It will be noted that in the fully collapsed position of the container shown in FIG. 4, rim 16 projects upwardly from the collapsed end walls 14 to form a pocket which can receive and retain the stacking rail 48 of a like container. In FIG. 5, the manner of stacking collapsed containers is shown, the parts of the uppermost of the two stacked collapsed containers being designated by primed reference numerals. In stacking collapsed containers, the bottoms of the individual containers are located successively on alternate sides of the stack.
A modified form of container is illustrated in FIG. 6, the FIG. 6 embodiment differing from that of FIGS. 1-5 in that the FIG. 6 embodiment is provided with a cover. Parts common to the FIG. 1 embodiment are identified in FIG. 6 by corresponding reference numerals with the suffix "a".
The relationship between the bottom 10a, side walls 12a, end walls 14a and rim 16a of FIG. 6 is the same as between the corresponding parts of the embodiment of FIG. 1, although preferably the rim 16a of the FIG. 6 embodiment may have a somewhat smaller transverse thickness than the rim 16 of FIG. 1. Thus, a detailed description of the bottom, side walls, end walls and rim of FIG. 6 will be omitted since it would be repetitive of the foregoing description of the FIG. 1 embodiment.
In FIG. 6, a container cover is provided by two cover panels designated generally 60, each of which is dimensioned to cover one-half of the top of the container. Cover panels 60 are hingedly connected to the top of the side edges of rim 16a for hinging movement along a hinge axes 62 which are vertically displaced, by the height of rim 16a, from the hinge axes 26 between the side walls 12a and rim 16a.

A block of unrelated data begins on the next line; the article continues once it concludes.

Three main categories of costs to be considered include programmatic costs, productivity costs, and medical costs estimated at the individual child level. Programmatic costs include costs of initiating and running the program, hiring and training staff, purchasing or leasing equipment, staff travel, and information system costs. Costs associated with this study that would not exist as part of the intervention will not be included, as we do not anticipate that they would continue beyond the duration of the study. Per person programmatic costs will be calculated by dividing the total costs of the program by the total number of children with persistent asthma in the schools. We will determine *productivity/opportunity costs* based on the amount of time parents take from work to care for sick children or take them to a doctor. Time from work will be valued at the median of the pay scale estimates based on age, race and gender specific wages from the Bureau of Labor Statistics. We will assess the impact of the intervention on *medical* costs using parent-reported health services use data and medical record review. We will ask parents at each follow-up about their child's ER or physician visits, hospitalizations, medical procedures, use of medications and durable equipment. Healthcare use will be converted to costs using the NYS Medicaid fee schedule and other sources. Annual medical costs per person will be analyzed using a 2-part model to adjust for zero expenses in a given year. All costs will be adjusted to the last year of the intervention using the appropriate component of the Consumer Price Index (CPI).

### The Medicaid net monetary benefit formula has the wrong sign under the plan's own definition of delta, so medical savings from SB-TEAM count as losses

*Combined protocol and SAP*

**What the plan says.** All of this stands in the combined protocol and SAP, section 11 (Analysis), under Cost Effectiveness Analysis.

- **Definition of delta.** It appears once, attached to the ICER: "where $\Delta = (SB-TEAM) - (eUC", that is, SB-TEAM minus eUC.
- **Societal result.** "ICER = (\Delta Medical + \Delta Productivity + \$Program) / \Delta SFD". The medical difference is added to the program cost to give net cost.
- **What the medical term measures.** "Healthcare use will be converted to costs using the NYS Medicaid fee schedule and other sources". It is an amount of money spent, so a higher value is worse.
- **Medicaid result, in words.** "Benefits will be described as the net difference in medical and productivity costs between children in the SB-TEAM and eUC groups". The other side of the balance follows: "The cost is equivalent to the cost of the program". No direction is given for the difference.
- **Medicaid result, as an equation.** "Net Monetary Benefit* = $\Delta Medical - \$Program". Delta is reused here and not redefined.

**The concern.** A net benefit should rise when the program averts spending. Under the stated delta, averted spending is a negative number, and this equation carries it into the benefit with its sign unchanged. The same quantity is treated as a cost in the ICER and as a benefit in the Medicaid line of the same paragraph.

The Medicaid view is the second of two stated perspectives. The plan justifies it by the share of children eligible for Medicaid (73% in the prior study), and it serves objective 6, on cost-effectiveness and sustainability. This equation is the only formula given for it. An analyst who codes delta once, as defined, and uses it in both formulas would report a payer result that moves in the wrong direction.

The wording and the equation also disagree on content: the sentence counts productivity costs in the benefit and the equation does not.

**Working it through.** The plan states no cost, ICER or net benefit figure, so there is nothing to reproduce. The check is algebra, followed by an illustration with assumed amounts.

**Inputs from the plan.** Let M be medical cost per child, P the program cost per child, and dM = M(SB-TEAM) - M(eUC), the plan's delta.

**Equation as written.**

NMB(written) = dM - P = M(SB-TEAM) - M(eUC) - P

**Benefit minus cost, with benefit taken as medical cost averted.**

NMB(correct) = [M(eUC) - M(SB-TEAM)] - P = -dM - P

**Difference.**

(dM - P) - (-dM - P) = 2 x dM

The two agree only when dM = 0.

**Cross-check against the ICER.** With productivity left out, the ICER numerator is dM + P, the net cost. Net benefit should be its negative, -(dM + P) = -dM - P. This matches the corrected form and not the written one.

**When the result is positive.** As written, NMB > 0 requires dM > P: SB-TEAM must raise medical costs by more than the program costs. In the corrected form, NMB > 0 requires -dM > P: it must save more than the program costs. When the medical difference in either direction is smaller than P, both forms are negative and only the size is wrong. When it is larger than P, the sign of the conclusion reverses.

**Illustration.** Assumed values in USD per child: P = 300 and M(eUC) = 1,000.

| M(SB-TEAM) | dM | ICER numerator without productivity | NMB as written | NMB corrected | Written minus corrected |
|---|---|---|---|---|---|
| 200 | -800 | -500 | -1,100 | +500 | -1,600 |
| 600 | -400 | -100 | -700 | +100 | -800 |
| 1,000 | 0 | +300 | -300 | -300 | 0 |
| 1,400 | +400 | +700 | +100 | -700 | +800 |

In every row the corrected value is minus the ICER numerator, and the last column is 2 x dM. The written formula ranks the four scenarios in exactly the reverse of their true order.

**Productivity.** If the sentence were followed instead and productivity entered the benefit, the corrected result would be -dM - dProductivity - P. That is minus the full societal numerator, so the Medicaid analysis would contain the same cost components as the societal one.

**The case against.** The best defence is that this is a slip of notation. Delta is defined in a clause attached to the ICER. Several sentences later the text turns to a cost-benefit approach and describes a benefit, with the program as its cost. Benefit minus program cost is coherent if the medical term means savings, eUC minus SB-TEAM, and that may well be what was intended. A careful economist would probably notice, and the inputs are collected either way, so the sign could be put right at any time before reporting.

The outer side edge of each of cover panels 60 is formed with a thickened flange 64 and corresponding flanges 66 extend along the respective end edges of each cover 60. The flanges 64 and 66 project above the general plane of the main panel portion 68 of the covers 60. Along the underside of each of the end flanges 66, downwardly opening grooves 70 are formed and dimensioned to snugly receive the upper edges of the corresponding sides of rim 16a when the covers are in their closed position.
When closed, the opposed edges of the two panels 60 are in abutting relationship with each other. The flanges 64 and 66, when the covers are closed, provide a pocket for the reception of the stacking rail 48a of a like container, and stacking of containers of the FIG. 6 embodiment is performed in the same manner as described above in connection with FIG. 1, with the exception that in the FIG. 6 embodiment the stacking rail of the uppermost container is received within the flanges 64, 66 of the cover of the underlying container, as opposed to the seating of the stacking rail within the rim 16 in the case of the FIG. 1 embodiment.
While two embodiments of the invention have been described in detail, it will be apparent to those skilled in the art that the embodiments described may be modified. Therefore, the foregoing description is to be considered exemplary rather than limiting, and the true scope of the invention is that defined in the following claims.
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|U.S. Classification||220/6, 220/7, 206/509|
|International Classification||B65D21/02, B65D6/18|
|Nov 15, 1985||AS||Assignment|
Owner name: OLD KENT BANK OF BRIGHTON, 300 WEST NORTH STREET,
Free format text: SECURITY INTEREST;ASSIGNOR:PINCKNEY MOLDED PLASTICS, INC., A CORP OF MI.;REEL/FRAME:004479/0483
Effective date: 19851105
|Apr 16, 1987||AS||Assignment|
Owner name: PINCKNEY MOLDED PLASTICS, INC., 3970 PARSONS ROAD,
Free format text: RELEASED BY SECURED PARTY;ASSIGNOR:OLD KENT BANK OF BRIGHTON, A MI. BANKING CORP.;REEL/FRAME:004717/0345
Effective date: 19870331
|Nov 1, 1988||REMI||Maintenance fee reminder mailed|
|Apr 2, 1989||LAPS||Lapse for failure to pay maintenance fees|
|Jun 20, 1989||FP||Expired due to failure to pay maintenance fee|
Effective date: 19890402